FRANCHISOR 101: ARE COVENANTS NOT-TO-COMPETE DISCHARGEABLE IN BANKRUPTCY?
Is a franchisee's obligation to comply with a covenant not-to-compete in a franchise agreement dischargeable by the franchisee as a "claim" in a bankruptcy proceeding? According to a U.S. Bankruptcy Court in Texas applying Michigan law in Allegra Network, LLC v. Ruth, the answer is "yes".
The Ruths operated an Insty-Prints commercial printing franchise in Texarkana, Texas under a franchise agreement with Insty-Prints that was governed by Michigan law. The franchise agreement contained a post-term covenant that forbid the Ruths from continuing in the commercial printing business for one year after the expiration or termination of the franchise agreement, a standard covenant not-to-compete found in most franchise agreements. Insty-Prints ultimately terminated the franchise agreement and sued the Ruths in federal district court to collect unpaid royalties and to enforce the covenant not-to-compete. The Ruths then filed for bankruptcy, and the Bankruptcy Court was asked, among other things, to decide if the covenant not-to-compete was dischargeable by the Ruths in their Chapter 13 reorganization.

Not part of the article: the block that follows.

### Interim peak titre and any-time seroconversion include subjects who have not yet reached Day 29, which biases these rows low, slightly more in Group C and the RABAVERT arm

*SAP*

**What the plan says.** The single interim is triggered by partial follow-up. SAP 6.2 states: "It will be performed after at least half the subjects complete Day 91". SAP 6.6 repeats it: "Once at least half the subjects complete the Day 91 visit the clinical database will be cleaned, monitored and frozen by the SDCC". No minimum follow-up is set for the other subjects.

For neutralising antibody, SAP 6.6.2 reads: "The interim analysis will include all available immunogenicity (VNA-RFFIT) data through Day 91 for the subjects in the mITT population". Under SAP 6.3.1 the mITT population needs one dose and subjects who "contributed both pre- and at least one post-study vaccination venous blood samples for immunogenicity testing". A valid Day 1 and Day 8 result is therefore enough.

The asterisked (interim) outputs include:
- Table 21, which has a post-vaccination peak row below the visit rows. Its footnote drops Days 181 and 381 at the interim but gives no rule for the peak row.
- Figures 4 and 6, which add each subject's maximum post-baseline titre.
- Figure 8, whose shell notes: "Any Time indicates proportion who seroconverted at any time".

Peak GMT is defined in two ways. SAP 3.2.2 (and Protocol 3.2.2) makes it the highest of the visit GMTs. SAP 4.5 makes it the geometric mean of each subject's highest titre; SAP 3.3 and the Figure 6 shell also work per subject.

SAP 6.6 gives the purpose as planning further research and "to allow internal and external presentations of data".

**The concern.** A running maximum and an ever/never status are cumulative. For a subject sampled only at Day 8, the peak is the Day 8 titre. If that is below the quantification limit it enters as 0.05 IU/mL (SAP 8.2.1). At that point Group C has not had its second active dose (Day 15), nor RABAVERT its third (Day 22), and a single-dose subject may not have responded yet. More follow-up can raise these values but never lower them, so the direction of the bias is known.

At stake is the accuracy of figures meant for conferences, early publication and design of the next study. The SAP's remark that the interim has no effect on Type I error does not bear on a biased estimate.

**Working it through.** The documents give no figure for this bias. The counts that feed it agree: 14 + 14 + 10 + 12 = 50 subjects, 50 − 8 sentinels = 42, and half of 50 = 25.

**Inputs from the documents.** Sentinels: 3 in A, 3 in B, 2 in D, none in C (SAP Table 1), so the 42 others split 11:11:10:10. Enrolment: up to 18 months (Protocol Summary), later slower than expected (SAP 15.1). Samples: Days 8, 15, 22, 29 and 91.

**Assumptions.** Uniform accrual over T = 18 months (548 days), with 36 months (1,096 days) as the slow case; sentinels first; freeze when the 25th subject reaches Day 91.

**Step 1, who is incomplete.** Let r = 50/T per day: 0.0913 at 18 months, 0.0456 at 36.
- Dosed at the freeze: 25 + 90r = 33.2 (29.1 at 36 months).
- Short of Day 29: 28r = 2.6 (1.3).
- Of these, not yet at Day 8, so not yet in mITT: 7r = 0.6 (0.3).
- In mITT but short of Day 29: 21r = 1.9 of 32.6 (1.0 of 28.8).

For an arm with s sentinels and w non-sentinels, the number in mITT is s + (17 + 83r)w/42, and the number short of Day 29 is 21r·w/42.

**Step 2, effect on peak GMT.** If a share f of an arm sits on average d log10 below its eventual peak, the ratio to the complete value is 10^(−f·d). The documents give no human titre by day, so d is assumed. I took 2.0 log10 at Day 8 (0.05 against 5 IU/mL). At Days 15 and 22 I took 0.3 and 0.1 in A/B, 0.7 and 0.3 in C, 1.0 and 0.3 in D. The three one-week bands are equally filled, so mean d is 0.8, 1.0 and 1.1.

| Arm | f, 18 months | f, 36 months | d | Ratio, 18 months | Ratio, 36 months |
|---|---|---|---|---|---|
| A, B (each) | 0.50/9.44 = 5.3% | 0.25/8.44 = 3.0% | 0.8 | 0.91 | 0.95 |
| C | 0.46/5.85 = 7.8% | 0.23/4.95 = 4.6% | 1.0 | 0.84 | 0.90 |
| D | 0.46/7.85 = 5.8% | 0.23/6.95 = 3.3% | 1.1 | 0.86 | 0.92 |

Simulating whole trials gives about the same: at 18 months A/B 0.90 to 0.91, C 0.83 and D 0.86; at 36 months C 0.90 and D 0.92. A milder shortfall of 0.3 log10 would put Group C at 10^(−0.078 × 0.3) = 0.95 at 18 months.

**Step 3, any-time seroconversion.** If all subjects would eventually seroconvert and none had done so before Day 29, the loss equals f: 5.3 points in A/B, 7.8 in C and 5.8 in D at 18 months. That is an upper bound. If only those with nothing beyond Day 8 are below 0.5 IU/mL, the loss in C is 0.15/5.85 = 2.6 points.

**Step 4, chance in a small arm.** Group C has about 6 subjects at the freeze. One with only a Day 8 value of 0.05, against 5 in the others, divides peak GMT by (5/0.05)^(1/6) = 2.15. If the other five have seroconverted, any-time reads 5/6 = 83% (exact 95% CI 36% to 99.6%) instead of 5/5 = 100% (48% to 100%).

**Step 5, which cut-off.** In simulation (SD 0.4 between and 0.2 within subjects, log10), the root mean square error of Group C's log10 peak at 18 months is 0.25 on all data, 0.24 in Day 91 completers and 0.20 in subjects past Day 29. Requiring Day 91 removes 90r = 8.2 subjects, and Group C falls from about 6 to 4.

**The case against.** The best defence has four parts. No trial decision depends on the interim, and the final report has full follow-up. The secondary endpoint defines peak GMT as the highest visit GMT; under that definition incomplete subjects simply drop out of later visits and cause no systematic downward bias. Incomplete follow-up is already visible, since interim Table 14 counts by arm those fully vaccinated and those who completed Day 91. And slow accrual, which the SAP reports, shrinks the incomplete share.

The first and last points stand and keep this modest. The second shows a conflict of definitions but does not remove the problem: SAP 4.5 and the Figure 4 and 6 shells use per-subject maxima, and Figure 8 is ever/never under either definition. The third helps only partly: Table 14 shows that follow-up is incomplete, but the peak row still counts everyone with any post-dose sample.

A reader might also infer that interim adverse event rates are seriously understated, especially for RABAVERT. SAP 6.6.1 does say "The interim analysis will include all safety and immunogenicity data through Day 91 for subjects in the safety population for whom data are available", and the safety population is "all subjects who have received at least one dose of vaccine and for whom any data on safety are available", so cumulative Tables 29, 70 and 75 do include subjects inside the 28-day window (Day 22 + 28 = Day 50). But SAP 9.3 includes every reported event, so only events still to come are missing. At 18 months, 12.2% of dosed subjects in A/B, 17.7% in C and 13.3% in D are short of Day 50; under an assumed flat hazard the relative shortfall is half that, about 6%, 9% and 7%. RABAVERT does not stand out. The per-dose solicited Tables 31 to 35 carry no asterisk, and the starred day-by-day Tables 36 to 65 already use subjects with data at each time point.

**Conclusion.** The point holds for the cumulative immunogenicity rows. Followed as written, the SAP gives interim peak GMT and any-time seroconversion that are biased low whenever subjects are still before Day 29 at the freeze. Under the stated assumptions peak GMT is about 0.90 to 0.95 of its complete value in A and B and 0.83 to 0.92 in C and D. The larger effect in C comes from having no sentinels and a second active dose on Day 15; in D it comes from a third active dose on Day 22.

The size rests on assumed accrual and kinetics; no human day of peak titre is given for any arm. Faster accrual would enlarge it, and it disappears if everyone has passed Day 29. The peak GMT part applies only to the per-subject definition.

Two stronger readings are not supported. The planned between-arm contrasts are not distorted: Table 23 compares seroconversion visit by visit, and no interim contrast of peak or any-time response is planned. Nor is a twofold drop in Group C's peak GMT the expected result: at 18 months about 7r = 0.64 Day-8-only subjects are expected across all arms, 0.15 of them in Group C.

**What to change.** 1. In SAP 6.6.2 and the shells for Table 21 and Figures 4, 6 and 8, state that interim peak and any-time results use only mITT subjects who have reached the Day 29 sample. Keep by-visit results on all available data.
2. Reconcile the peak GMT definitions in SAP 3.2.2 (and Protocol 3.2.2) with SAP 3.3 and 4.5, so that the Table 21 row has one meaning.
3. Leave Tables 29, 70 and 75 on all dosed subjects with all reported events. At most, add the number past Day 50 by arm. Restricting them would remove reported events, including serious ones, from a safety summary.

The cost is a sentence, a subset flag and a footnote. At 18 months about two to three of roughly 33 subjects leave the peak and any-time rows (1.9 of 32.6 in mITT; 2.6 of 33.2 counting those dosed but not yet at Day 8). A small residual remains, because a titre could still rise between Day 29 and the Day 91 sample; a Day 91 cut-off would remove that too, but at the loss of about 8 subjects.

The Court observed that equitable remedies, such as specific performance, are not typically dischargeable under the Bankruptcy Code unless governing state law provides that such a judgment may be satisfied by the payment of monetary damages. The Ruths argued that a judgment to enforce an otherwise valid covenant not-to-compete could be satisfied by payment of monetary damages to the franchisor under Michigan law. Predictably, the franchisor argued that monetary damages would be difficult to calculate and that enforcement of the covenant not-to-compete was necessary to maintain stability in its franchised system; however, the franchisor was unable to convince the Court that an award of monetary damages would be insufficient under these circumstances. The Court then cited several recent Michigan state appellate court decisions that held that "monetary damages are clearly available as an alternative remedy under Michigan law [as] compensation for violation of a valid non-compete agreement" and held that the Ruths were able to discharge the covenant not-to-compete as a "claim" in their bankruptcy proceeding, conceivably allowing the Ruths to continue to compete with their former franchisor.
Bankruptcy Courts are known to ignore pro-franchisor provisions in franchise agreements, when, as an example, they provide for the automatic termination of a franchise agreement when a franchisee files for bankruptcy. But the decision in Allegra Network, LLC v. Ruth might have been different had the franchise agreement in question clearly explained why an award of monetary damages would be an insufficient remedy and had the franchisor not sought monetary damages from the courts for the breach of the covenant not-to-compete. Click here to see the entire opinion.